A Part of the Main

We may be confident that the Great American Poem will not be written, no matter what genius attempts it, until democracy, the idea of our day and nation and race, has agonized and conquered through centuries, and made its work secure.

But the Great American Novel—the picture of the ordinary emotions and manners of American existence … will, we suppose, be possible earlier.
—John William De Forest. “The Great American Novel.” The Nation 9 January 1868.

Things refuse to be mismanaged long.
—Theodore Parker. “Of Justice and the Conscience.” 1853.

 

“It was,” begins Chapter Seven of The Great Gatsby, “when curiosity about Gatsby was at its highest that the lights in his house failed to go on one Saturday night—and, as obscurely as it began, his career as Trimalchio was over.” Trimalchio is a character in the ancient Roman novel The Satyricon who, like Gatsby, throws enormous and extravagant parties; there’s a lot that could be said about the two novels compared, and some of it has been said by scholars. The problem with comparing the two novels however is that, unlike Gatsby, The Satyricon is “unfinished”: we today have only the 141, not-always-continguous chapters collated by 17th century editors from two medieval manuscript copies, which are clearly not the entire book. Hence, comparing The Satyricon to Gatsby, or to any other novel, is always handicapped by the fact that, as the Wikipedia page continues, “its true length cannot be known.” Yet, is it really true that estimating a message’s total length based only on a part of the whole is impossible? Contrary to the collective wisdom of classical scholars and Wikipedia contributors, it isn’t, which we know due to techniques developed at the behest of a megalomaniac Trimalchio convinced Shakespeare was not Shakespeare—work that eventually become the foundation of the National Security Agency.  

Before getting to the history of those techniques, however, it might be best to describe first what they are. Essentially, the problem of figuring out the actual length of The Satyricon is a problem of sampling: that is, of estimating whether you have, like Christopher Columbus, run up on an island—or, like John Cabot, smacked into a continent. In biology, for instance, a researcher might count the number of organisms in a given area, then extrapolate for the entire area. Another biological technique is to capture and tag or mark some animals in an area, then recapture the same number of animals in the same area some time later—the number of re-captured previously-tagged animals provides a ratio useful for estimating the true size of the population. (The fewer the numbers of re-captured, the larger the size of the total population.) Or, as the baseball writer Bill James did earlier this year on his website (in “Red Hot Start,” from 16 April), of forecasting the final record of a baseball team based upon its start: in this case, the “true underlying win percentage” of the Boston record given that the team’s record in its first fifteen games was 13-2. The way that James did it is, perhaps, instructive about possible methods for determining the length of The Satyricon.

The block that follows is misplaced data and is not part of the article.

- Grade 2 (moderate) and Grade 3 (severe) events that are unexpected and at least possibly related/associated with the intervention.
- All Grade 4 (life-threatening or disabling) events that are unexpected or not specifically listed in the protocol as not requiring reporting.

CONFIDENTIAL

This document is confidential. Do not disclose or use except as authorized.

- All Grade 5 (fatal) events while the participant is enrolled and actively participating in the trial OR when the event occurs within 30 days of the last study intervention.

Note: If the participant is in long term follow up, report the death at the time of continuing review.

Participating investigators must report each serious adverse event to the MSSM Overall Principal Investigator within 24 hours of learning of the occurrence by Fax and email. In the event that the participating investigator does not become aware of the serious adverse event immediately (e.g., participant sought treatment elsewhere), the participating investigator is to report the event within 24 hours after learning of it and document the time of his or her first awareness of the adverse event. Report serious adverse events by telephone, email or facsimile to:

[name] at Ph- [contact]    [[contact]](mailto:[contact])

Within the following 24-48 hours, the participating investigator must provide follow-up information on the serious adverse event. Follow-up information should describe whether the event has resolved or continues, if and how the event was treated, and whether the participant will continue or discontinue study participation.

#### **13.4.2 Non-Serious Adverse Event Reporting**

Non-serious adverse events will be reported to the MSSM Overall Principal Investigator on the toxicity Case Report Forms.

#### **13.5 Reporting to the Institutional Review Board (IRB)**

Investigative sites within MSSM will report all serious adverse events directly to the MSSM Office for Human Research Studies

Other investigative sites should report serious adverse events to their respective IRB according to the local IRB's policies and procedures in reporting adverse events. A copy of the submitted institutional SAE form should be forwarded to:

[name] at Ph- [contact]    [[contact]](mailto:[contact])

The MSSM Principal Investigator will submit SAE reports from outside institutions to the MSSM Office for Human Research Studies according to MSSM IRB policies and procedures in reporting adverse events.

James begins by noting that because the “probability that a .500 team would go 13-2 or better in a stretch of 15 games is  … one in 312,” while the “probability that a .600 team would go 13-2 in a stretch of 15 games is … one in 46,” it is therefore “much more likely that they are a .600 team than that they are a .500 team”—though with the caveat that, because “there are many more .500 teams than .600 teams,” this is not “EXACTLY true” (emp. James). Next, James finds the standard statistical measure called the standard deviation: that is, the amount by which actual team records distribute themselves around the .500 mark of 81-81. James finds this number for teams in the years 2000-2015 to be .070, a low number; meaning that most team records in that era bunched closely around .500. (By comparison, the historical standard deviation for “all [major league] teams in baseball history” is .102, meaning that there used to be a wider spread between first-place teams and last-place teams than there is now.) Finally, James arranges the possible records of baseball teams according to what mathematicians call the “Gaussian,” or “normal” distribution: that is, how team records would look were they to follow the familiar “bell-shaped” curve, familiar from basic statistical courses, in which most teams had .500 records and very few teams had either 100 wins—or 100 losses.